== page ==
1.4 Mentors

We have a semi-formal system of mentorship, similar to the medieval “journeyman/master” training system. New contributors will have a dedicated mentor to help them “learn the ropes”.

Note: This is subject to the availability of mentors; certain jobs have more potential mentors than others.

Contributor responsibilities

  1. Ask your mentor which sections of the CG you should read.
  2. If you get stuck for longer than ten minutes, ask your mentor. They might not be able to help you with all problems, but we find that new contributors often get stuck with something that could be solved or explained with two or three sentences from a mentor.
  3. If you have been working on a task much longer than was originally estimated, stop and ask your mentor. There may have been a miscommunication, or there may be some time-saving tips that could vastly simplify your task.
  4. Send patches to your mentor for initial comments.
  5. Inform your mentor if you’re going to be away for a month, or if you leave entirely. Contributing to LilyPond isn’t for everybody; just let your mentor know so that we can reassign that work to somebody else.
  6. Inform your mentor if you’re willing to do more work – we always have way more work than we have helpers available. We try to avoid overwhelming new contributors, so you’ll be given less work than we think you can handle.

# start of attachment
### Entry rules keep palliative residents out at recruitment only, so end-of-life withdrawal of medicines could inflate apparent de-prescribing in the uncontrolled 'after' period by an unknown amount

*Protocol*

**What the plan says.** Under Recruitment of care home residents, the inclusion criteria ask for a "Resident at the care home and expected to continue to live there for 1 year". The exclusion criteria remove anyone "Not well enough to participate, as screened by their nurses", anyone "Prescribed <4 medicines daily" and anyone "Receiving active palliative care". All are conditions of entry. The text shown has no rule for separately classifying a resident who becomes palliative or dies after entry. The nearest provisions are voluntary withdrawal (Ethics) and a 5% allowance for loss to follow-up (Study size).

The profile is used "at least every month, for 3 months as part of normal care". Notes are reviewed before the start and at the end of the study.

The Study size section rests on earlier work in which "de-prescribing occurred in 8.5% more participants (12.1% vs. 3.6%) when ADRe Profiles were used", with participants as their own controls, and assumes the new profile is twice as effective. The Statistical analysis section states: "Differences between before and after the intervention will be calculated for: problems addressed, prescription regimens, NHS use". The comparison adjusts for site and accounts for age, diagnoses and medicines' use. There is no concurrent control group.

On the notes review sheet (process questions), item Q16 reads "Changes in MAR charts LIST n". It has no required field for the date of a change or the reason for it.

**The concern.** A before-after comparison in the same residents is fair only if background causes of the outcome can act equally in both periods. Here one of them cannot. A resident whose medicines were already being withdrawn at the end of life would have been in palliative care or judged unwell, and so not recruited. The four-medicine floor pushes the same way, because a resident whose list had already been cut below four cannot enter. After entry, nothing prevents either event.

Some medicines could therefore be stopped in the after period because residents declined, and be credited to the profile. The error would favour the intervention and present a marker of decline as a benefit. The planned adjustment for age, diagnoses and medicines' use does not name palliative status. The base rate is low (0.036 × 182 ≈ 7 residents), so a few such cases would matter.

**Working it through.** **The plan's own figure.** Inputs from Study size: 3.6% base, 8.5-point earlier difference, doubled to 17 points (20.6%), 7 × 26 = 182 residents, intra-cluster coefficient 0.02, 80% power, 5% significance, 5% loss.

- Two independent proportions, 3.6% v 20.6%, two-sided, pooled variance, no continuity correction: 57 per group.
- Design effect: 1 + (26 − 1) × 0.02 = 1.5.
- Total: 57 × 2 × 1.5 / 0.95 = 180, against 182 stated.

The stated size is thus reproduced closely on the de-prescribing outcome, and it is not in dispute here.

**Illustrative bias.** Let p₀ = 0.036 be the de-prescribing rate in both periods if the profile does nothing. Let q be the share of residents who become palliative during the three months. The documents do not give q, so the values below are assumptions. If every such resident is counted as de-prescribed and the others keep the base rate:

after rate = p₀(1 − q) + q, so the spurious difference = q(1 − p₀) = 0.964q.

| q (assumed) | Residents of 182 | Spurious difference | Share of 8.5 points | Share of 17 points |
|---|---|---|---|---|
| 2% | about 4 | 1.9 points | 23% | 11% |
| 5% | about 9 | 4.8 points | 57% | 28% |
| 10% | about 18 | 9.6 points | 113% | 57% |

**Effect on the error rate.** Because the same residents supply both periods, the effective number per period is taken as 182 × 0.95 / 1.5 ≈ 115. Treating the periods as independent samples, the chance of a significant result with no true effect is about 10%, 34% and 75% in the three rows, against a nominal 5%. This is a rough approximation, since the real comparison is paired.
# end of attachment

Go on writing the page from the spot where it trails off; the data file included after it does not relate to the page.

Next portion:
Mentor responsibilities

  1. Respond to questions from your contributor(s) promptly, even if the response is just “sorry, I don’t know” or “sorry, I’m very busy for the next 3 days; I’ll get back to you then”. Make sure they feel valued.
  2. Inform your contributor(s) about the expected turnaround for your emails – do you work on LilyPond every day, or every weekend, or what? Also, if you’ll be unavailable for longer than usual (say, if you normally reply within 24 hours, but you’ll be at a conference for a week), let your contributors know. Again, make sure they feel valued, and that your silence (if they ask a question during that period) isn’t their fault.
  3. Inform your contributor(s) if they need to do anything unusual for the builds, such as doing a make clean or make doc-clean, or switching git branches (not expected, but just in case).
  4. You don’t need to be able to completely approve patches. Make sure the patch meets whatever you know of the guidelines (documentation style, code indentation, whatever).
  5. Keep track of patches from your contributor. Either open Merge Requests by yourself or help and encourage them to upload the patches themselves.
  6. Encourage your contributor to review patches, particularly your own! It doesn’t matter if they’re not familiar with C++, Scheme, the build system, or the documentation guidelines – simply going through the process is valuable. Besides, anybody can find a typo!
  7. Contact your contributor at least once a week. The goal is just to get a conversation started – there’s nothing wrong with simply copying & pasting this into an email:
    Hey there,
    How are things going?  If you sent a patch and got a review, do
    you know what you need to fix?  If you sent a patch but have no
    reviews yet, do you know when you will get reviews?  If you are
    working on a patch, what step(s) are you working on?

LilyPond Contributor’s Guide v2.25.18 (development-branch).